Politico: “…As networked home surveillance cameras become more popular, Larkin’s case, which has not previously been reported, illustrates a growing collision between the law and people’s own expectation of privacy for the devices they own — a loophole that concerns privacy advocates and Democratic lawmakers, but which the legal system hasn’t fully grappled with. Questions of who owns private home security footage, and who can get access to it, have become a bigger issue in the national debate over digital privacy. And when law enforcement gets involved, even the slim existing legal protections evaporate. “It really takes the control out of the hands of the homeowners, and I think that’s hugely problematic,” said Jennifer Lynch, the surveillance litigation director of the Electronic Frontier Foundation, a digital rights advocacy group. In the debate over home surveillance, much of the concern has focused on Ring in particular, because of its popularity, as well as the company’s track record of cooperating closely with law enforcement agencies. The company offers a multitude of products such as indoor cameras or spotlight cameras for homes or businesses, recording videos based on motion activation, with the footage stored for up to 180 days on Ring’s servers. They amount to a large and unregulated web of eyes on American communities — which can provide law enforcement valuable information in the event of a crime, but also create a 24/7 recording operation that even the owners of the cameras aren’t fully aware they’ve helped to build. “They are part of an ever-expanding web of surveillance in communities across America,” Sen. Ed Markey (D-Mass.) said in a statement to POLITICO about Ring’s products. “I’ve been ringing alarms about this company’s threats to our privacy and civil liberties for years.”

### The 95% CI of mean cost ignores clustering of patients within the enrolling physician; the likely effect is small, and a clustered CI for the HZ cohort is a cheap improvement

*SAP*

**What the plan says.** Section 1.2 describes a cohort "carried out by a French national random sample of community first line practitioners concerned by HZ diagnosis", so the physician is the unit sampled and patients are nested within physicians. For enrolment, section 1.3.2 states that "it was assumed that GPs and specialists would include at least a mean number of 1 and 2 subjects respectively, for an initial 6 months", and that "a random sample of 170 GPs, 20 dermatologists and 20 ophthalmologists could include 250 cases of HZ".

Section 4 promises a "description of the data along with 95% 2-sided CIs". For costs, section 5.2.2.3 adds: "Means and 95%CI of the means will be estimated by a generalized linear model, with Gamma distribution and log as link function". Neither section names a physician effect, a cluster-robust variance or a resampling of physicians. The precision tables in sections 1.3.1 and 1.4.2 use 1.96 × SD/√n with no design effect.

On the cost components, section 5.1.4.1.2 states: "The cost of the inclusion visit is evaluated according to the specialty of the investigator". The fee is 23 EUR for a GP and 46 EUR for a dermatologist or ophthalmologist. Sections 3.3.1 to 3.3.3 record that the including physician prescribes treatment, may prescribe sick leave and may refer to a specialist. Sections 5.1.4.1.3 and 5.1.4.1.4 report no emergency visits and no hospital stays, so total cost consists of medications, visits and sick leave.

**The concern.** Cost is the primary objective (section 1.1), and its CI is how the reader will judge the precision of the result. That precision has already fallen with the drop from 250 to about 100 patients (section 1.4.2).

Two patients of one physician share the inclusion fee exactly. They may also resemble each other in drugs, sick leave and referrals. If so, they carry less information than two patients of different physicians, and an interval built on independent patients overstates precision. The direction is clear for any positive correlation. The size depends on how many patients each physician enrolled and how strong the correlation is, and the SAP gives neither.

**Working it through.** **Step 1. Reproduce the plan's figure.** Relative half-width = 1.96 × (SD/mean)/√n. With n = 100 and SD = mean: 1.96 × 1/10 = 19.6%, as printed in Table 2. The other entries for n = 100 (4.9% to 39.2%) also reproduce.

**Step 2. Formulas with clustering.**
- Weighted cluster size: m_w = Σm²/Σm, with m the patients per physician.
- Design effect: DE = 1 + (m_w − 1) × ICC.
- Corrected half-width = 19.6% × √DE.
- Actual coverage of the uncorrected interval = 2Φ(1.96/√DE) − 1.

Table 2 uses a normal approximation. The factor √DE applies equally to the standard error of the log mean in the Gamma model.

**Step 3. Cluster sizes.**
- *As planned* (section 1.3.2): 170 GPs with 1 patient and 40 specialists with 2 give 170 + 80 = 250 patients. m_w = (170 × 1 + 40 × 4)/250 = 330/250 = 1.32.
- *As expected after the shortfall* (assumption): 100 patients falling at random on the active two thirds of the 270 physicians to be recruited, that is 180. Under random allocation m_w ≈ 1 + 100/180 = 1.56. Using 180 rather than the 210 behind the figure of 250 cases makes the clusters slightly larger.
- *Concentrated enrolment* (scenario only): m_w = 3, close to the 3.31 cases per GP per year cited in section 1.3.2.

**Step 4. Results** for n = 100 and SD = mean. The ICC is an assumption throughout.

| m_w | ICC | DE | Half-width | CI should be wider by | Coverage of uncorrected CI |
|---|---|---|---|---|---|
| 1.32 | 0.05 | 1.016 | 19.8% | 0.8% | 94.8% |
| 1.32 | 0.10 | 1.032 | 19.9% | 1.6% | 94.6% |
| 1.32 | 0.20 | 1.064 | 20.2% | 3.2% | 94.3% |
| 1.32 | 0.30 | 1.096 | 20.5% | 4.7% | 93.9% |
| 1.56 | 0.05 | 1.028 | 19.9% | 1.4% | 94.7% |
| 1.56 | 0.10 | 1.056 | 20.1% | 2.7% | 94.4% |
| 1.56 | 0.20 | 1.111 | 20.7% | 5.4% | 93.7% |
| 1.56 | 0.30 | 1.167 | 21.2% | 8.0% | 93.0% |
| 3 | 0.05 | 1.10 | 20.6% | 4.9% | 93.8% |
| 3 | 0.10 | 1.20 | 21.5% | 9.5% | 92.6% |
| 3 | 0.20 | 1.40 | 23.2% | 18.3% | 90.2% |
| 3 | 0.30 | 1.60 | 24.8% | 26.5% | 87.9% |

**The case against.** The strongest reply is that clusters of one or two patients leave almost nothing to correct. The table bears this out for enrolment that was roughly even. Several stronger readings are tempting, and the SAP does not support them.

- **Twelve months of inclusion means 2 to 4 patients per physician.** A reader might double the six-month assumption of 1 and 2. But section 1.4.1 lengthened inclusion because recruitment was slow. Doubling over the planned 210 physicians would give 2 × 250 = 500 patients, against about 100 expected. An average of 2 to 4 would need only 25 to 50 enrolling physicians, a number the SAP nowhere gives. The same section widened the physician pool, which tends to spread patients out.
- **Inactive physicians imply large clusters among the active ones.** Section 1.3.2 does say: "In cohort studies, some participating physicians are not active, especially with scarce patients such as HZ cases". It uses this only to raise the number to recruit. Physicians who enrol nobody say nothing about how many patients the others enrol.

Stored video footage is generally governed by data privacy laws, which are still new in the U.S. and largely limited to the state level. So far, all the U.S. state privacy laws, from the strictest regulations in California to the industry-backed law in Virginia, include exemptions if law enforcement comes asking. The most ambitious federal law so far proposed in Congress — the American Data Privacy and Protection Act, which died in committee last year — included the same loophole. As private surveillance grows, this loophole looks bigger and bigger to privacy advocates and security-minded homeowners like Larkin. When it comes to Ring in particular, the company hasn’t just been a passive actor in that growth, or in law enforcement’s interest. As its doorbell cams grew more popular, Ring developed a symbiotic relationship with police, who realized that the privately owned cameras were generating valuable surveillance footage that they could leverage for investigations. Local police departments would often give away Ring doorbells, which the company provided for free in some cases. Ring has an app called Neighbors, where users can upload and post clips, like a virtual neighborhood watch. In 2018, it started partnering with local police departments, with features specifically for officers on the app, allowing them to send public safety alerts and requests for video footage to users in a specific area. By 2023, Ring had nearly 2,350 police departments on its Neighbors network…”
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